Multiple sequence alignment of Cryptosporidium isolates with GenBank reference sequences of C. parvum and C. hominis subtypes were aligned using ClustalX 2.1 [29]. The phylogenetic analysis of the GP60 gene nucleotide sequence data were conducted using the software package MEGA vs.5.05 [30]. The evolutionary relationship was inferred using the Neighbor-Joining method. Branches that had less than 50% bootstrap value were collapsed. The tree was rooted using C. meleagridis (Accession No. AF401499) as the outgroup.

The previously established nomenclature system was used to differentiate subtype families and subtypes within each species [22]. All the GP60Cryptosporidium sequences were analysed for ‘‘TCA” microsatellite region. GP60 sub genotype results analysis display high mutation rates, in particular, a ‘‘hyper-variable” microsatellite region. The GP60 sub-genotype ‘‘TCA” micro satellite region, showed triplet cordons were categorized according to the number of trinucleotide repeats coding for the amino acid serine. Cryptosporidium GP60subtypes consist of a variable number of ‘‘A” (TCA), ‘‘G” (TCG), ‘‘T” (TCT) and ‘‘R” (ACATCA) [1,22]. The PCR-RFLP of the 18S rRNA gene and sequence analysis of the GP60gene locus provided information on the genetic inter-relationships of the Cryptosporidium spp. in the study population.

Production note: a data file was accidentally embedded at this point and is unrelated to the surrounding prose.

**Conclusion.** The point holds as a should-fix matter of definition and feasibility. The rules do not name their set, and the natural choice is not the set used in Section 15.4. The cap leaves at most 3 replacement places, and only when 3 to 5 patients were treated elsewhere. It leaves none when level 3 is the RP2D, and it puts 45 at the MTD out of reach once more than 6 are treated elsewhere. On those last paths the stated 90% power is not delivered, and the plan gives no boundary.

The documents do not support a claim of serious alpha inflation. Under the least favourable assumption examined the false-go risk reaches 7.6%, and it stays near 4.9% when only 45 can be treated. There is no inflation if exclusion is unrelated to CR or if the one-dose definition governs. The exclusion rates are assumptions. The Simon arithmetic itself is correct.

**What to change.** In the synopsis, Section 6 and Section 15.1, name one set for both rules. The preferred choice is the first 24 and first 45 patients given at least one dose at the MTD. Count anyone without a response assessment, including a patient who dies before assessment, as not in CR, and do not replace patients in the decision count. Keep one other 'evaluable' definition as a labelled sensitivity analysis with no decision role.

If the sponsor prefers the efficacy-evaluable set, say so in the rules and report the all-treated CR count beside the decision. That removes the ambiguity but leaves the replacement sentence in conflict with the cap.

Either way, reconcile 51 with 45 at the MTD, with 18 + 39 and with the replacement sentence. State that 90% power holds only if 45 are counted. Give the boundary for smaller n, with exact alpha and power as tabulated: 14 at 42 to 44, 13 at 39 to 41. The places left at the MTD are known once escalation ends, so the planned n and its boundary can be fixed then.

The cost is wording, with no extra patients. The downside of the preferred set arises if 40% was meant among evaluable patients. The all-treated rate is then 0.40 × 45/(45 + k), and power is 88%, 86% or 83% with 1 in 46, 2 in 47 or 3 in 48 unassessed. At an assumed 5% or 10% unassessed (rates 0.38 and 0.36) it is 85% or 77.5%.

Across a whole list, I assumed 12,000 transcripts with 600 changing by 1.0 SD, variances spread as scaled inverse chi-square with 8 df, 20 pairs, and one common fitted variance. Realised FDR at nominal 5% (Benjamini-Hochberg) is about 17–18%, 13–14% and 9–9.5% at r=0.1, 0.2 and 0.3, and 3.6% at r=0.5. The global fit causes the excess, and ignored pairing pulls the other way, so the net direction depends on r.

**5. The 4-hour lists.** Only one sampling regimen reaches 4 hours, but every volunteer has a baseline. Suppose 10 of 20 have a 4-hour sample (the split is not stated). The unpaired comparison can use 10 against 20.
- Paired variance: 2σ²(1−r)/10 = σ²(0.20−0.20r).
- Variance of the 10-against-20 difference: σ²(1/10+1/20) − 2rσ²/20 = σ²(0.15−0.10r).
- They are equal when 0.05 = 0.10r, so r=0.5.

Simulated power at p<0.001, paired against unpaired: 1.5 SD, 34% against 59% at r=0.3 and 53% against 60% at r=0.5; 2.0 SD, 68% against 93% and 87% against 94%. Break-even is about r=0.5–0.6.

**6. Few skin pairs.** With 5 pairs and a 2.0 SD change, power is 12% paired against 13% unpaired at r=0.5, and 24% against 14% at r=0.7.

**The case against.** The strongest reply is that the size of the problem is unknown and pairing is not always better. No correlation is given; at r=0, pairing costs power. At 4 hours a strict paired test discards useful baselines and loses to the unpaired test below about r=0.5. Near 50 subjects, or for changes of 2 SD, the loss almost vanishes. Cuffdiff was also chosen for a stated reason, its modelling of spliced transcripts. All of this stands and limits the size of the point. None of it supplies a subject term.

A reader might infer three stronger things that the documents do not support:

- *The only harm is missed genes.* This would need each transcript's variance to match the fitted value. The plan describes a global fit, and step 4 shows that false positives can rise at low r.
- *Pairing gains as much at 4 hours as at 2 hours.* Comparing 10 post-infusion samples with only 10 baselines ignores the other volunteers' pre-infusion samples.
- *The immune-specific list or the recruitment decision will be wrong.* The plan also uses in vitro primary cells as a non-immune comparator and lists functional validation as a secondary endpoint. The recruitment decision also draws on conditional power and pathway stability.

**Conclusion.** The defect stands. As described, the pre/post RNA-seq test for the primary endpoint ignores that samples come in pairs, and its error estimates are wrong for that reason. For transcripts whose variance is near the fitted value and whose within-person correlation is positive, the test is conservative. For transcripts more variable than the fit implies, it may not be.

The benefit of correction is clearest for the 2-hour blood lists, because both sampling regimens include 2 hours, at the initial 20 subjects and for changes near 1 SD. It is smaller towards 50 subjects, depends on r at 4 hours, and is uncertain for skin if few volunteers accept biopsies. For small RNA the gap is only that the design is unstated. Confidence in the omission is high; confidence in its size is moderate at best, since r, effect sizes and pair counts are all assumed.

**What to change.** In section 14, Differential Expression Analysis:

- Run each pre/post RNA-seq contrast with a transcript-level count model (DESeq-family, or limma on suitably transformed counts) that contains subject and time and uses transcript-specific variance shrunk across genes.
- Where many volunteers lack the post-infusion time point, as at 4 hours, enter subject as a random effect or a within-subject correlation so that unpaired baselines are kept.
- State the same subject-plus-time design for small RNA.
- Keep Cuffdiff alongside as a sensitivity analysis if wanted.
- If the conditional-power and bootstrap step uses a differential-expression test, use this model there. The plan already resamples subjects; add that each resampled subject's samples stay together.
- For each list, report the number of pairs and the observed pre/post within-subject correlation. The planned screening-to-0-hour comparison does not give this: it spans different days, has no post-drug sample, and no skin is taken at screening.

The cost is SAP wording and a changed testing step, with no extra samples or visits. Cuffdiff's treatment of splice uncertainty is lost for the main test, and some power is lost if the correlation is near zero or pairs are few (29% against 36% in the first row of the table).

Statistical analysis

Data from the questionnaires was entered into a Microsoft access database using EpiInfo version 3.3 (CDC, 2004). Data cleaning procedures were performed before importing data for analysis into Stata 9.2 (Stata Corporation, Texas USA) for analysis. Frequencies and proportions for patients’ characteristics categorized by cryptosporidium species, families and subtypes were calculated and reported.